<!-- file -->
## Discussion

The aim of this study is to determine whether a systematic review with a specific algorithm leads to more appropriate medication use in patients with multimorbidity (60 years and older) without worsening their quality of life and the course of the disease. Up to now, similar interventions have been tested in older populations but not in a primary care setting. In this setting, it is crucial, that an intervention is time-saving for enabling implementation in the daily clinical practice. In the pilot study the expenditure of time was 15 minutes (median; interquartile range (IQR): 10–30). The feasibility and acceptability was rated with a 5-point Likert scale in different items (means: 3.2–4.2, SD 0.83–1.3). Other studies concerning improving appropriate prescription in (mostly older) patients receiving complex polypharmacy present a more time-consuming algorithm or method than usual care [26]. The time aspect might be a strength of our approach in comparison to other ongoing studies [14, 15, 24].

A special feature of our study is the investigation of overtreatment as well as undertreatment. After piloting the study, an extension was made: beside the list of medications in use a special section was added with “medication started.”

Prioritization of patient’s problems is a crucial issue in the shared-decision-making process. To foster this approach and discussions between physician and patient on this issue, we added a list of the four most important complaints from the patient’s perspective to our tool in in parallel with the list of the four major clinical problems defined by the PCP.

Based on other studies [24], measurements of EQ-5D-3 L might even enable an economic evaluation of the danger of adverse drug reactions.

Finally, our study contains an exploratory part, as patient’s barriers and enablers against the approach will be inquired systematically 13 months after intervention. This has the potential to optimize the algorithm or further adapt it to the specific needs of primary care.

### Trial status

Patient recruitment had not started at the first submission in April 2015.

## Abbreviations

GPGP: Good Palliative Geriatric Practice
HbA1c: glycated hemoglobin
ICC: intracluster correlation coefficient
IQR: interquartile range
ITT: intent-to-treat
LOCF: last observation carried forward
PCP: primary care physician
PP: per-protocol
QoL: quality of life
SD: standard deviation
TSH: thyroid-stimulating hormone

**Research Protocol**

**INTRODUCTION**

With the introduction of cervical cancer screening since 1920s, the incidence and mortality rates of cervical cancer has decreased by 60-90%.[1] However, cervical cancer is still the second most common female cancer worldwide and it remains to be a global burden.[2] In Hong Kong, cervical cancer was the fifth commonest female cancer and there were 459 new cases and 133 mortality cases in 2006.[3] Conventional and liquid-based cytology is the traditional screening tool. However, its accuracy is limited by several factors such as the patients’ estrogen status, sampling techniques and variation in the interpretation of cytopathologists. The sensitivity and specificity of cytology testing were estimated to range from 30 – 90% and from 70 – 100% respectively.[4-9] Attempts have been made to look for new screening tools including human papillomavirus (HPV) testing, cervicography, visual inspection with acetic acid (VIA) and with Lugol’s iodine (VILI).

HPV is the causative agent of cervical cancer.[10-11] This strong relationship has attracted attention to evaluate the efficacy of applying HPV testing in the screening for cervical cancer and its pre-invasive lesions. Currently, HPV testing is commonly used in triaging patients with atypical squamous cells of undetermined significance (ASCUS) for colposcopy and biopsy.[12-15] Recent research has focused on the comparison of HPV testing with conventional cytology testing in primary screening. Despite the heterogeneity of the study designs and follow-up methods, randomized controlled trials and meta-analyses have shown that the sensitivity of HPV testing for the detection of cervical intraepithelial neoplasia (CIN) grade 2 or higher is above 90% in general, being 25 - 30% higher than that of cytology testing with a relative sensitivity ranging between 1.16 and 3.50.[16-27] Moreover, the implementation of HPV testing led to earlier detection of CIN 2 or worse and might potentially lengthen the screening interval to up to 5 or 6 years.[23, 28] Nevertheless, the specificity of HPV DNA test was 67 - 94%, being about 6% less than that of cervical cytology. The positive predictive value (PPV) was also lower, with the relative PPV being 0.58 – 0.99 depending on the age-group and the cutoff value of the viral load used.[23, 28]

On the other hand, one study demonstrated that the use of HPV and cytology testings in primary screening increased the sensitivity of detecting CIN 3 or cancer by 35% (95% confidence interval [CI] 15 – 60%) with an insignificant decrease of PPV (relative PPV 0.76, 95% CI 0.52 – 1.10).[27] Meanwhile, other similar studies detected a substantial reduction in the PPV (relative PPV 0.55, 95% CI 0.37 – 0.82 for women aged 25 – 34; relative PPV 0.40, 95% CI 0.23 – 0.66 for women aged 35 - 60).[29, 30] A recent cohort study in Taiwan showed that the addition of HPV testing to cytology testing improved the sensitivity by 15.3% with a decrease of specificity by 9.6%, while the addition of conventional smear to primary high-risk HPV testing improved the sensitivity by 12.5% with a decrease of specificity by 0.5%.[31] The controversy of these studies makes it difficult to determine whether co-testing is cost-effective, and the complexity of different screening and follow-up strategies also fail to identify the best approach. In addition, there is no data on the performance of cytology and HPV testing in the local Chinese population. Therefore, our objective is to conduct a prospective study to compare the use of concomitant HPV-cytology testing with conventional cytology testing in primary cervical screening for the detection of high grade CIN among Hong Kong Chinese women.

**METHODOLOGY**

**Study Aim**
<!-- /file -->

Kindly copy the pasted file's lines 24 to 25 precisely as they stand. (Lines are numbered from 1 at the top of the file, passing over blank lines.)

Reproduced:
HPV is the causative agent of cervical cancer.[10-11] This strong relationship has attracted attention to evaluate the efficacy of applying HPV testing in the screening for cervical cancer and its pre-invasive lesions. Currently, HPV testing is commonly used in triaging patients with atypical squamous cells of undetermined significance (ASCUS) for colposcopy and biopsy.[12-15] Recent research has focused on the comparison of HPV testing with conventional cytology testing in primary screening. Despite the heterogeneity of the study designs and follow-up methods, randomized controlled trials and meta-analyses have shown that the sensitivity of HPV testing for the detection of cervical intraepithelial neoplasia (CIN) grade 2 or higher is above 90% in general, being 25 - 30% higher than that of cytology testing with a relative sensitivity ranging between 1.16 and 3.50.[16-27] Moreover, the implementation of HPV testing led to earlier detection of CIN 2 or worse and might potentially lengthen the screening interval to up to 5 or 6 years.[23, 28] Nevertheless, the specificity of HPV DNA test was 67 - 94%, being about 6% less than that of cervical cytology. The positive predictive value (PPV) was also lower, with the relative PPV being 0.58 – 0.99 depending on the age-group and the cutoff value of the viral load used.[23, 28]

On the other hand, one study demonstrated that the use of HPV and cytology testings in primary screening increased the sensitivity of detecting CIN 3 or cancer by 35% (95% confidence interval [CI] 15 – 60%) with an insignificant decrease of PPV (relative PPV 0.76, 95% CI 0.52 – 1.10).[27] Meanwhile, other similar studies detected a substantial reduction in the PPV (relative PPV 0.55, 95% CI 0.37 – 0.82 for women aged 25 – 34; relative PPV 0.40, 95% CI 0.23 – 0.66 for women aged 35 - 60).[29, 30] A recent cohort study in Taiwan showed that the addition of HPV testing to cytology testing improved the sensitivity by 15.3% with a decrease of specificity by 9.6%, while the addition of conventional smear to primary high-risk HPV testing improved the sensitivity by 12.5% with a decrease of specificity by 0.5%.[31] The controversy of these studies makes it difficult to determine whether co-testing is cost-effective, and the complexity of different screening and follow-up strategies also fail to identify the best approach. In addition, there is no data on the performance of cytology and HPV testing in the local Chinese population. Therefore, our objective is to conduct a prospective study to compare the use of concomitant HPV-cytology testing with conventional cytology testing in primary cervical screening for the detection of high grade CIN among Hong Kong Chinese women.